By Jessica Wilson and Anthony Pankuch
In the early 1900s, the Leap Year was a time in which women took the lead in courtship; by 1908 this trend was commercialized. The binder, “Feminists Leap Year Vol. 2,” from the David P. Campbell Postcard Collection, contains postcards from this era often depicting women as aggressive, desperate, and frenzied in their pursuit of male companions and husbands. Occasionally humorous or romantic, Leap Year postcards provide a revealing glimpse into the usurping of traditional gender roles and the way in which popular culture attempted to reassert male dominance through satire.
We have noticed that the image of aggressive women pursuing a reluctant male saturates the satirical drawings on many of the Leap Year postcards.
This satirical depiction of a man going to extreme measures to protect himself against an aggressive, if not desperate, woman reflects both an effort to shift control of courtship back into the hands of the man and perhaps a literal protection of his worth. This image creates the impression that pursuant women face barriers to marrying an unwilling man. Interestingly, the sender of this postcard placed her own commentary on the front of the card: “Poor “Jack” had to lay his armour down.” This, presumably, is referring to a man finally caught by his female suitor!
We have found the desperate female suitor is similarly depicted in satirical drawings, such as the image below.
The woman here is in an obviously submissive position, desperately begging for the man’s companionship. Again, although this image depicts the woman as the pursuer, the man is in the dominant position physically and in control of the decision to accept a relationship. The female sender of this postcard placed names above the man, “Milo,” and the woman, “Saramae,” as a reference to perhaps a humorous relationship between two people both the sender and addressee know.
As we’ll show in our next blog post, many similarities emerge when we compared the Leap Year postcards to the satirical postcards of the suffrage movement. One of our favorite postcards provides commentary on traditional gender roles and the challenge that suffragettes placed on “traditional” norms.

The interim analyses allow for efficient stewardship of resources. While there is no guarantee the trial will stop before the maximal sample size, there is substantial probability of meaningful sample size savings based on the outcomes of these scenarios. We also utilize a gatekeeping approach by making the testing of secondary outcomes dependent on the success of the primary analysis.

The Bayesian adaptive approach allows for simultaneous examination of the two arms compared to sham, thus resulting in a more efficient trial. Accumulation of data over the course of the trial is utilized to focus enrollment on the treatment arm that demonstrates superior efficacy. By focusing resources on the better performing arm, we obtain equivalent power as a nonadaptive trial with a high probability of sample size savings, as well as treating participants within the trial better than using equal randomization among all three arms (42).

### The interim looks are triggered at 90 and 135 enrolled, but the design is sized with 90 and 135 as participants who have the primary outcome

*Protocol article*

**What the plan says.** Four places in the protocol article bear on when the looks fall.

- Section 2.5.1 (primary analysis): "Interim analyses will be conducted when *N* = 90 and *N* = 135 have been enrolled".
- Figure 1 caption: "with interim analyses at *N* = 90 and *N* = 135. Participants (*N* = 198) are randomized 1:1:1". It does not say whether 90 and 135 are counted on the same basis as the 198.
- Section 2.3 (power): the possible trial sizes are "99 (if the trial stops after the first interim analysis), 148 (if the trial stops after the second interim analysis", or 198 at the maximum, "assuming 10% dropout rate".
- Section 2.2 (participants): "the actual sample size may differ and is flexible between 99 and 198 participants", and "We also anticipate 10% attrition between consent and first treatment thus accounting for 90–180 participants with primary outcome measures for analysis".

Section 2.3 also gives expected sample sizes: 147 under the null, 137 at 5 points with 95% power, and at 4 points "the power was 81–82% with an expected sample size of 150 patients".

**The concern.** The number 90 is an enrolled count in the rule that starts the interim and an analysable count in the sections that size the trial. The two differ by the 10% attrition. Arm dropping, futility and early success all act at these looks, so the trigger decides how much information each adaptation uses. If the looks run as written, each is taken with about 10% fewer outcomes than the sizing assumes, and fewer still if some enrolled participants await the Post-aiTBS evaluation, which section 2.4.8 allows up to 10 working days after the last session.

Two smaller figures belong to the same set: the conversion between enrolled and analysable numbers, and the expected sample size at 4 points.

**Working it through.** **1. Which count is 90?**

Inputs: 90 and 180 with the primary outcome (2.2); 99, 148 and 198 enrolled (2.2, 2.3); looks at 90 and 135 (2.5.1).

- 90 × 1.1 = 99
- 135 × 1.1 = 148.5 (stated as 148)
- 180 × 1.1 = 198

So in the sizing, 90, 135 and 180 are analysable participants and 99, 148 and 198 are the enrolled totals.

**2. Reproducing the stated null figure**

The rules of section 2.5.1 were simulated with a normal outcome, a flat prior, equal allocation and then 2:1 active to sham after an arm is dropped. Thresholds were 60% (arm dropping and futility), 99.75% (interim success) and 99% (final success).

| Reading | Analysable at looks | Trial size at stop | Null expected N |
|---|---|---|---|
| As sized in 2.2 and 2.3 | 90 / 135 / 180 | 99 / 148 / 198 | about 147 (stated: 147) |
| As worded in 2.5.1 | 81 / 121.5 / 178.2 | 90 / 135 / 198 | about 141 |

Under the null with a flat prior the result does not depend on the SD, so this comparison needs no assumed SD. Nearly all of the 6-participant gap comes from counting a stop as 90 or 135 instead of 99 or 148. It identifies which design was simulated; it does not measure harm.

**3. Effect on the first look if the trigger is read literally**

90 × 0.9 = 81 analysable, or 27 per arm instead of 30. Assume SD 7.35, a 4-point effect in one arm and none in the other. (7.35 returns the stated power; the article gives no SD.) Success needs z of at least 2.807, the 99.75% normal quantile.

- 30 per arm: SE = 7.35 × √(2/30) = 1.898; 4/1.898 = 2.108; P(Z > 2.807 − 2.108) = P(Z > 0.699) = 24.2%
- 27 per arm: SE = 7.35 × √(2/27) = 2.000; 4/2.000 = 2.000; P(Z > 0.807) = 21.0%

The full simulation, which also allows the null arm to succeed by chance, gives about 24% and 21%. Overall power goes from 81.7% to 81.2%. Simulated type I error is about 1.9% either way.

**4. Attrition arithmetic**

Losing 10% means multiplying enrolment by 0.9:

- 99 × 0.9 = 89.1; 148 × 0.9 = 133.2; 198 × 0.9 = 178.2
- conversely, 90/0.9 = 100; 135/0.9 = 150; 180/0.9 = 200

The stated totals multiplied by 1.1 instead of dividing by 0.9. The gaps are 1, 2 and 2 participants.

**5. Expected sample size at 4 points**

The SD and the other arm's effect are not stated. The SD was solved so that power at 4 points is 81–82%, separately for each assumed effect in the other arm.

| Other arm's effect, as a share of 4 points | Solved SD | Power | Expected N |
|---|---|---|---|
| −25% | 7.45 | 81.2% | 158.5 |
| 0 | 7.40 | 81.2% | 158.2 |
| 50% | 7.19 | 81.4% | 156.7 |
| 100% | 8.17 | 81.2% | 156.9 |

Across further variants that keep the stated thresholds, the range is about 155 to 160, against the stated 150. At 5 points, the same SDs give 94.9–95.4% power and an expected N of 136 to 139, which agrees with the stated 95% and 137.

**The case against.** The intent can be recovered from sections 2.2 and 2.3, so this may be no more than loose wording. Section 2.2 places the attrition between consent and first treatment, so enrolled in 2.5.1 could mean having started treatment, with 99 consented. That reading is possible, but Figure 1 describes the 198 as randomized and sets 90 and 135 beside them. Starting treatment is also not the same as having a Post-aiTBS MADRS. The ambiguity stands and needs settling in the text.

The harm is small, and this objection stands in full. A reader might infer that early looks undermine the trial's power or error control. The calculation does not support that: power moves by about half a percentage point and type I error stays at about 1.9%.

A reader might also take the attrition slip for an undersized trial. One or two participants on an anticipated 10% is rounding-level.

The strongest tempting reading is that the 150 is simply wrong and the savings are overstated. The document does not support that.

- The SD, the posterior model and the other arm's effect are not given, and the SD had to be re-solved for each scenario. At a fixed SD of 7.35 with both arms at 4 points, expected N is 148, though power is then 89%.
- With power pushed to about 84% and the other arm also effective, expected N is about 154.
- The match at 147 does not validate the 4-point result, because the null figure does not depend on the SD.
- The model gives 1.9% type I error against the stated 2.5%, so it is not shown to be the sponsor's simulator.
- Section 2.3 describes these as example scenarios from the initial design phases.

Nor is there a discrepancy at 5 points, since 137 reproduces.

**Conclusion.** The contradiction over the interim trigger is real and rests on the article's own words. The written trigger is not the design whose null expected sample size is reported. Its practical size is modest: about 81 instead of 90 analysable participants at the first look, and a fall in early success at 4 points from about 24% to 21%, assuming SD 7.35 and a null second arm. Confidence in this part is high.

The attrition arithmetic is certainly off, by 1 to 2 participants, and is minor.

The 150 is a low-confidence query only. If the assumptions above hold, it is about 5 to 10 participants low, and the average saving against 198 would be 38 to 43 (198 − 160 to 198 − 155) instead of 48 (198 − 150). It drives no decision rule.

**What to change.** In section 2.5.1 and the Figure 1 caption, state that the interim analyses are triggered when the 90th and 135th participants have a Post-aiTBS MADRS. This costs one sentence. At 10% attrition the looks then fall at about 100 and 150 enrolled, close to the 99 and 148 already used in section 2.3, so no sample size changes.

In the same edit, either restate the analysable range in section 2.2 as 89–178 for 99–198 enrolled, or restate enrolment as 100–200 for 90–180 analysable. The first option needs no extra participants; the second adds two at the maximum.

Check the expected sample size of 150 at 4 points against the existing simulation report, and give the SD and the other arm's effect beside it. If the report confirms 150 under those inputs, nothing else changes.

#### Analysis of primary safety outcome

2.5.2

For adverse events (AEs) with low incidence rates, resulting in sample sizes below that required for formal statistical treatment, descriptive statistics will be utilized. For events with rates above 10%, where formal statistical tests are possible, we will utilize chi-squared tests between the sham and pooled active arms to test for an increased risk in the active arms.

The man depicted here is obviously struggling to complete the laundry, suggesting that men are ill-suited for domestic work and inconvenienced by women’s participation in the suffrage movement. The quote, “Is your wife a Suffragette?,” suggests that women’s participation in the movement led to negligence of domestic duties. Such, apparently, was the struggle of the suffragette’s husband!
Both the Leap Year and anti-suffrage postcards use satire to question the shift in gender roles during this period. Humor masks the reassertion of masculinity, while also demeaning the female character. While Leap Year postcards serve to present a small sense of power to women in courtship, the anti-suffrage postcards reinforce the importance of women in daily household functions.
The fascinating depictions of women and men as seen through imagery and letters from the early 1900s continue to broaden the knowledge of gender roles and remind us, in 2018, that satire and humor abound throughout history as brilliant commentary on social and cultural changes.
The David P. Campbell Postcard Collection, searchable at postcard.uakron.edu, is a key collection of the CCHP’s Institute for Human Science and Culture. This blog series chronicles student efforts to make a select group of these postcards more accessible through an Unclass offered through the EXL Center and the English Department at the University of Akron.